The waitress slowly approached our table to take our lunch orders. Thankfully, she started at the opposite side of the table. This gave me more time to study the menu, see that out of all the items listed, I would only eat two things, and then begin to daydream about the person I once was; one who ate french fries, chicken finger pitas, and even soup. The mere thought of consuming fried foods caused me to envision a girl who would go from skinny to fat in about three seconds, while the sodium content in soup created a picture of a pregnant teenager, appearing unhealthily bloated from water retainment.
My initial, innocent goal of eating healthy to become as fit as possible for my sophomore soccer season at Michigan State had led me down a path of obsessive compulsive behaviors with an extreme control in food intake.
“Yes, I’m ready to order. But you may want to come closer to me so you can hear me.” This was just to make sure the waitress heard clearly and understood the importance of my following order. “I will have an egg white omelette with spinach, mushrooms, and Swiss cheese. But, make sure they go VERY light on the Swiss. VERY light. Make my omelette completely dry. No oil. No butter. In fact, if you can just steam the vegetables in the omelette instead of sautéing them, that would be great. Don’t bring the hash browns. You can bring the bread. Also, completely dry. No butter or oil.” She responded, “Ok, would that be all for you? A drink?” I tried to replay my order back in my mind. I answered, “No, thank you. Water is fine. But, just to make sure, did you hear me say I want my omelette and everything in it cooked dry?” She nodded, and replied, “Yes, I got that.”
The waitress walked away from our table, and walked straight toward the computer to enter our order. “Mom, did I tell her I wanted my omelette dry?” My mom answered, “Yes, you told her.”
But, what if I forgot to tell her and my mom was just saying yes to please me? I got up to go to the bathroom. You know what, I thought to myself. Just in case the waitress did not heard me say that I want my omelette dry, I will find her, and make sure she heard me correctly.
What if she didn’t write it down, and the cook didn’t know to make the omelette dry, and my omelette came soaked in oil?
My heart started racing. Should I just go directly to the kitchen in the back to tell the cook myself not to use butter or oil on my omelette?
Meanwhile, these thoughts, which seemed rational at the time, continued to repeat in my head, and I had completely missed all conversation going on at the table. I reassured myself that I would rather be sure there was not oil or butter used to make my meal than to be involved in any dialogue.
What if I told the waitress that I wanted my meal cooked dry, but it still came with oil on it? I would know. I could see it before even tasting it. She exited the kitchen holding a tray of food. She began passing out the dishes, and placed mine directly in front of me. My worst nightmare. A dry egg-white omelette was supposed to be white; not outlined in yellow, bubbling oil with mini-pools spreading around the plate.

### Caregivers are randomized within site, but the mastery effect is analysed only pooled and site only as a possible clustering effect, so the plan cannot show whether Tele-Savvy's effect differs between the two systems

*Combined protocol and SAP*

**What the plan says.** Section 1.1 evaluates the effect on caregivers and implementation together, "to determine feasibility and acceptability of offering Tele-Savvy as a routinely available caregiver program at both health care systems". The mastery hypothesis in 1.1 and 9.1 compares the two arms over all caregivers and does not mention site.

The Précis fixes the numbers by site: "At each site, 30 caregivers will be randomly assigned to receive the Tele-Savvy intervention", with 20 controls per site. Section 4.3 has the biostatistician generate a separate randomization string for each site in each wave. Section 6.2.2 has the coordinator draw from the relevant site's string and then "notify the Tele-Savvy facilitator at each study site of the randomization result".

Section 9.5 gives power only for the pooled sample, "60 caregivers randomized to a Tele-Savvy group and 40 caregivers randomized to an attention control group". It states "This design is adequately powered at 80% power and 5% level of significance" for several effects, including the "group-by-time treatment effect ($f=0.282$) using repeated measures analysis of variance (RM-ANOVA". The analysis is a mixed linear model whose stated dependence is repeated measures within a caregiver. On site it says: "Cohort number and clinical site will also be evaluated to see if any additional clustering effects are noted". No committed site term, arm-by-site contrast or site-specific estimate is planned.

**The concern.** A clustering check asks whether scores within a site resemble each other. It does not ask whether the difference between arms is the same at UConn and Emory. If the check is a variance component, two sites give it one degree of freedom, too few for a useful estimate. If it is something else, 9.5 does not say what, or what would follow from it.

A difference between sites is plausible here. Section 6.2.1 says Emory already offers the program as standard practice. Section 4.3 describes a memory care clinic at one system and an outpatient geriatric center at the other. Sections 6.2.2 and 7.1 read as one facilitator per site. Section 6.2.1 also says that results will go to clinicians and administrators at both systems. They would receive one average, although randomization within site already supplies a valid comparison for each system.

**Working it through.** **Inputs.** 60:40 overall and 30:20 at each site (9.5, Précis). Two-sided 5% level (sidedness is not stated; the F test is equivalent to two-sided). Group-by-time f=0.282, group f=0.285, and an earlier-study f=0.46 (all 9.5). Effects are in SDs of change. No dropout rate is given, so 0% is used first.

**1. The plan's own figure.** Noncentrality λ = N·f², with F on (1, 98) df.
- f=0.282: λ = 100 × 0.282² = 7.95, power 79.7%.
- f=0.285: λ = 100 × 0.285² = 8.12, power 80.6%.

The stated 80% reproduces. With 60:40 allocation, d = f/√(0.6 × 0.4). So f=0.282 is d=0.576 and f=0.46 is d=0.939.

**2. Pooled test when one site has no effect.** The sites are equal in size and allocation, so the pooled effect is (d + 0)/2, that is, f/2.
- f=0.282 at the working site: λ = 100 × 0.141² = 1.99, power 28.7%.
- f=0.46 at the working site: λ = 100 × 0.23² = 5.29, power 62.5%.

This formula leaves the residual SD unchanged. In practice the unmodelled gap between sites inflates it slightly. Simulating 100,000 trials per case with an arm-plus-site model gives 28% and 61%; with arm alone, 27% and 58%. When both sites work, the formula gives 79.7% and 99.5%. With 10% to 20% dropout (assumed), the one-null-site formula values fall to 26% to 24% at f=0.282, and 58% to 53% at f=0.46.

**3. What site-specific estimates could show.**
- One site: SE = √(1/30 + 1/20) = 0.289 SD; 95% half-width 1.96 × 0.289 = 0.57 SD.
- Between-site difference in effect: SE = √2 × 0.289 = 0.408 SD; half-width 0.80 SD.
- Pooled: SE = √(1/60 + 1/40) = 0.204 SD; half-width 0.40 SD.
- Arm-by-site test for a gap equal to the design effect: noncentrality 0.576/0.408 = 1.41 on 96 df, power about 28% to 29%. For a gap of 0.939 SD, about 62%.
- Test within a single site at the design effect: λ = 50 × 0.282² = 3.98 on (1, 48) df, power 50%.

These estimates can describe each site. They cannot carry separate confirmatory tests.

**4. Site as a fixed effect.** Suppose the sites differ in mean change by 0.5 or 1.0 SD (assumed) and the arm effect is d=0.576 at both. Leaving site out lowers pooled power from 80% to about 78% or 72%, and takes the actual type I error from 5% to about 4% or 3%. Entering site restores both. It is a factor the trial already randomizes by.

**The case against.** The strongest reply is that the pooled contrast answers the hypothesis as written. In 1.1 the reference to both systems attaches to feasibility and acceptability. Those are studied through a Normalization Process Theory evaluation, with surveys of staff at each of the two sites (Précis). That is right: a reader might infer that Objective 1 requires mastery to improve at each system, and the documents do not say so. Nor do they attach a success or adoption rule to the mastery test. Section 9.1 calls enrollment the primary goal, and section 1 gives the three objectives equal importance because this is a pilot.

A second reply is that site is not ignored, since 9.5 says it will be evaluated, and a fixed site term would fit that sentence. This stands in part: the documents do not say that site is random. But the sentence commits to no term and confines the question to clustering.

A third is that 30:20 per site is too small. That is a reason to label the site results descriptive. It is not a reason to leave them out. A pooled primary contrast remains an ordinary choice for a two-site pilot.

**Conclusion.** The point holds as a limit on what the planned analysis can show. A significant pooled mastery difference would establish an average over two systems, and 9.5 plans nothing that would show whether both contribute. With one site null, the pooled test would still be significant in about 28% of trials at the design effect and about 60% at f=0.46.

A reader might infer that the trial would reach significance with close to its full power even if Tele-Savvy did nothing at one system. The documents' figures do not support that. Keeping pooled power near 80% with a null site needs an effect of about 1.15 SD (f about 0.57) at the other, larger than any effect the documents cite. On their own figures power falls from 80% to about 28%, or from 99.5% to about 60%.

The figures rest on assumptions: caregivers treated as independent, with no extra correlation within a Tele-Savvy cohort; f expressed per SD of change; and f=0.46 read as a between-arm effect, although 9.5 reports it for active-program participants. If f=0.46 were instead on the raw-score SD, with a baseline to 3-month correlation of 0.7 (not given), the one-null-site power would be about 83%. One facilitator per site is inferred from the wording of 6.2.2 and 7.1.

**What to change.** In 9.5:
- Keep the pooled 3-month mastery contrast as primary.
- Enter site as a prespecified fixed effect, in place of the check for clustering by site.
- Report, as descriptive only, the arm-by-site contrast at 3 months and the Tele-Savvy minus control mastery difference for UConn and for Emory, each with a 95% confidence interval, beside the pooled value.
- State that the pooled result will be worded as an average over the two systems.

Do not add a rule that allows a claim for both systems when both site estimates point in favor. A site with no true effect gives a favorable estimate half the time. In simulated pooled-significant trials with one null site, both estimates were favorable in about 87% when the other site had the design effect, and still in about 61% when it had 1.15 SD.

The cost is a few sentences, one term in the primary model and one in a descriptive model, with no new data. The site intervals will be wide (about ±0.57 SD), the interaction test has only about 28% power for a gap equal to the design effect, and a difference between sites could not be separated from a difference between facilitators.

“Miss. Excuse me. This omelette is not dry. It is soaking in either oil or butter, both of which I asked not to be used.”
“Ma’am, it was cooked dry. That is liquid from the eggs.” I don’t know about you, but I had never seen yellow oil just appear from cooking egg-whites in a pan, I thought silently. “If you aren’t happy with it, I would be glad to have them make you a new one.”
I nodded. “Yes, that would be great. Thank you. Just tell them to make it dry- no butter and no oil.”
“I got it ma’am,” she said while sounding annoyed.
How could she possibly be annoyed? I’m the customer who asked for a dry omelette, and they obviously didn’t listen.
By the time I got my meal, everyone else at the table was finishing up. “We will wait, Erin.” In addition to getting my food remade, setting me behind the others in my company, I also had not become a fast eater. When I first started losing weight, I was told to take a drink of water between each bite, which would naturally slow down my eating. Also, the slower I ate, I was advised, the quicker I became full. And, the less food I ate, the better.
My egg white omelette was brought to me for the second time. I looked at it, and thought to myself, just incase there is any residual oil or butter on it, I will dab the omelette and my plate with my napkin. Then, I could be sure to eliminate any excess fat left behind.
Much like many anorexics, I became obsessive about making sure my waitress or waiter heard my requests and modifications correctly. I believed that any morsel of fat ingested would only result in weight gain. And, the scale better not have changed when I got home fifteen minutes later to weigh myself for the nineteenth time that day. These irrational thoughts consumed my mind. Today, sure, I make modifications and special requests to my meals. My overall goal is to eat healthy, eat my meal, and enjoy my company. My brain is no longer wired to obsess over a little butter or oil here and there. In fact, I believe oil has its health benefits.
I recognize that it was extremely painful for anyone close to me to observe such behaviors. It did not matter what anyone said; I had my rules, I followed them, and there was no convincing me otherwise. Until a person is able to recognize that the thoughts involved are irrational, the behaviors are deviant, and the obsessions are unhealthy, then an anorexic will never improve his or her overall quality of life. Thankfully, I was able to acknowledge my ways were disordered, my once bubbly personality had become stoic and apathetic, and I no longer wanted to live with such demons; I just did not know how to get out.